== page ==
On our way back we stopped at our once lovely hospital where my ambulance was in use in May. The hospital people had to leave under shell fire and had to burn materials and buildings before leaving. . . . It was pitiful! It had been a 4,000 bed hospital—a model of its kind in France. We passed many once beautiful villages, now nothing but piles of stones.  The streets at best are only wide enough for a car to pass, but when they are full of huge shell holes and piles of stones they are nearly impassable. I had great difficulty but my “little jit” stood me in good stead and I got through but did not reach home till 3:00 A.M. That is all in a day’s work. We have long hours but there is lots to do and everybody goes as long as they can. . . .

We are short handed and pretty well rushed just now. I run the kitchen and dining room too, till our dietitian returns. (1)

Greenawalt received the Croix de Guerre and other decorations for her service, and later worked at Watson Laboratories in Eatontown, NJ. She married Asahel “Zale” Stuts Dillon in June 1921; he had served in the AEF’s 112th Trench Mortar Battalion in World War I and reached the rank of colonel in World War II. He also was chief of the sound effects division at NBC. The couple had four children, including David D. Dillon (1932–2007), an insurance executive and actor.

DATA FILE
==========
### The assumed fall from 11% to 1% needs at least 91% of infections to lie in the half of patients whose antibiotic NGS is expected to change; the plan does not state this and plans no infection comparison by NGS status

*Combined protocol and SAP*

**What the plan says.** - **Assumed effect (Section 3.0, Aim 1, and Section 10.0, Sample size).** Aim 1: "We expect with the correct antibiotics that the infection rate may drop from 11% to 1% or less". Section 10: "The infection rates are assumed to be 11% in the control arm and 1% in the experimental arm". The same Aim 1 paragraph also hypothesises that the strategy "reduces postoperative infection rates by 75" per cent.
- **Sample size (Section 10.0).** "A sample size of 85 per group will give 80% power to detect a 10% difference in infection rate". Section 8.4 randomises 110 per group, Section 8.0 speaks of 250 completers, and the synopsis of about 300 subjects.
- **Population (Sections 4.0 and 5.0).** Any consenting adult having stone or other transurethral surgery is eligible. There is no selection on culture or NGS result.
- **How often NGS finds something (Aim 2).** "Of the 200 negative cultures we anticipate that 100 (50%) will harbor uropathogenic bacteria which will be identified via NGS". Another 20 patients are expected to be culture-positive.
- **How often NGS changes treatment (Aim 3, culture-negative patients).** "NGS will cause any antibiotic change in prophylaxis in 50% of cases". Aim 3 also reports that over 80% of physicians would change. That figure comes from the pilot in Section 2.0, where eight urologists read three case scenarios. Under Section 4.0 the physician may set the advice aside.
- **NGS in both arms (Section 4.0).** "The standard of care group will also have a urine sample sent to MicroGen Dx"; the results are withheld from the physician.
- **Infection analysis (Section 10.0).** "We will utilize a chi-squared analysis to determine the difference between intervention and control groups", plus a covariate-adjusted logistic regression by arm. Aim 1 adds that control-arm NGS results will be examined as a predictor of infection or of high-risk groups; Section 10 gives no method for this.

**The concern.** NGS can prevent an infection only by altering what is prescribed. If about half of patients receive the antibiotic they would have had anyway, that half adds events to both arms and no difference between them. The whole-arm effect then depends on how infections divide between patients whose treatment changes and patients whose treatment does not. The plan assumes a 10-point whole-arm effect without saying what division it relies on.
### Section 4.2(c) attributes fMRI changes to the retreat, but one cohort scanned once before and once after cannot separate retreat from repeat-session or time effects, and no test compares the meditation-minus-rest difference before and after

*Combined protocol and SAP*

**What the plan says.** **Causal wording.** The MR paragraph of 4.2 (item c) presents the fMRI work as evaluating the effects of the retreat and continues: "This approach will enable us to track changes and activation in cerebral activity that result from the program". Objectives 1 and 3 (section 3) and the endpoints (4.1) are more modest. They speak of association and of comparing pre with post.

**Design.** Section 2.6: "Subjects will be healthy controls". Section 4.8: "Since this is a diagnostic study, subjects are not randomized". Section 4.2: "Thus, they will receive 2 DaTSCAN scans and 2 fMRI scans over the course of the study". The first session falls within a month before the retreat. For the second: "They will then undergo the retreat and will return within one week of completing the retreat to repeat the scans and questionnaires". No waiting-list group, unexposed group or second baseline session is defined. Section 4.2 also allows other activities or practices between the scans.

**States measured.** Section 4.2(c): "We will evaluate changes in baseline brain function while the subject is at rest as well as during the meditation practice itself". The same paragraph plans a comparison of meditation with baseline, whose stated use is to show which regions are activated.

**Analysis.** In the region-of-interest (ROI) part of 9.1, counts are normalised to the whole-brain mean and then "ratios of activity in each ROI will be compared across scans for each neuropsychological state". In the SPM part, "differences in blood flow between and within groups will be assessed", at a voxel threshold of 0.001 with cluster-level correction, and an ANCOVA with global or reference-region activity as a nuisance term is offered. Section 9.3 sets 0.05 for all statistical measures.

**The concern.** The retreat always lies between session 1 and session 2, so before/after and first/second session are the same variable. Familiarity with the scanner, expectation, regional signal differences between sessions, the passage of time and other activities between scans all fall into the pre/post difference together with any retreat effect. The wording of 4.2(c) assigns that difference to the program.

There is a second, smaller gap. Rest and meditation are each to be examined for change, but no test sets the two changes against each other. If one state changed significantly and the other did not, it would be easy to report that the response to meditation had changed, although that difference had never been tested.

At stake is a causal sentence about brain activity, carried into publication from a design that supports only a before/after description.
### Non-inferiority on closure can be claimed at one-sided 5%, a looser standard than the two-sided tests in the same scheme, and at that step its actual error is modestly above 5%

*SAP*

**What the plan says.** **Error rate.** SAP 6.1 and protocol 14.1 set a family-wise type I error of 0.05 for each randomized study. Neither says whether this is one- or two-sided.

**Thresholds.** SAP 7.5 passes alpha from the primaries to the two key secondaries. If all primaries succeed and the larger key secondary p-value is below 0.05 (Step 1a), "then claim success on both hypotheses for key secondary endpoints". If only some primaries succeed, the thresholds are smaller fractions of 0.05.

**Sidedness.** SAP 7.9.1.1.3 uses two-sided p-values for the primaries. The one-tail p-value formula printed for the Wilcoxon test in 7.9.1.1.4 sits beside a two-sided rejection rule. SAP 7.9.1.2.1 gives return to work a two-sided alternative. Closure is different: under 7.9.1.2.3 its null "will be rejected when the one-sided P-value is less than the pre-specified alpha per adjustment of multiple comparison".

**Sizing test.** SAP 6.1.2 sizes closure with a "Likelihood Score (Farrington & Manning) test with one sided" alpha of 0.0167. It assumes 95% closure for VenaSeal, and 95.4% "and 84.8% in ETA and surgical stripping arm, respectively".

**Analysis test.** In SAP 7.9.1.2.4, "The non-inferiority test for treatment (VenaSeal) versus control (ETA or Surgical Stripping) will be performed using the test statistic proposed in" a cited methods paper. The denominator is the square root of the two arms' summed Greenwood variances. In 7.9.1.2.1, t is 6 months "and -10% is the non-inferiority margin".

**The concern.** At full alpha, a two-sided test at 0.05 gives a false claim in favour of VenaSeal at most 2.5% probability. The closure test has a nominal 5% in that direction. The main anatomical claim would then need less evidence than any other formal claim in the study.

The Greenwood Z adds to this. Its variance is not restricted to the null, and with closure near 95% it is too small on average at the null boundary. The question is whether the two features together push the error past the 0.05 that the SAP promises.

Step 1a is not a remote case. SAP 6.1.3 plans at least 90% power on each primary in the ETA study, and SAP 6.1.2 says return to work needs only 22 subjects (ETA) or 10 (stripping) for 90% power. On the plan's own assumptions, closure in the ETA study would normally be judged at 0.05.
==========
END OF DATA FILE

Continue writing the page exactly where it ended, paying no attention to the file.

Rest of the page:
Mary K. Taylor, searcher and canteen worker.


Mary K. Taylor, from her 1921 passport application

Born in Leipzig, Germany, Mary Katharine Taylor (1887–1981) was the daughter of Joseph Richard Taylor, a professor of Greek at Boston University. She graduated from the university with an AB in 1910, earned a BS in social work from Simmons College in 1918, and received an MA in education from Columbia University in 1934. In 1918–19, she was a canteen worker and Red Cross searcher at Base Hospital No. 31 in Contrexeville, France, and Evacuation Hospital No. 9 in Coblenz, Germany. In the December 1920 issue of the Boston University publication Bostonia, she described her duties:

“Searching” just means trying to find out from each man the exact facts concerning the killed or missing in his company. The picture that comes to mind is very clear—serious, interested faces bending over a map while some one points to the spot where the shell burst. . . “Oh, yes, I saw it happen—he was my buddy, and we were always together.” And the story is told with awful simplicity by a boy into whose eyes creeps the look that one sees only in the eyes of those who have seen unforgettable things.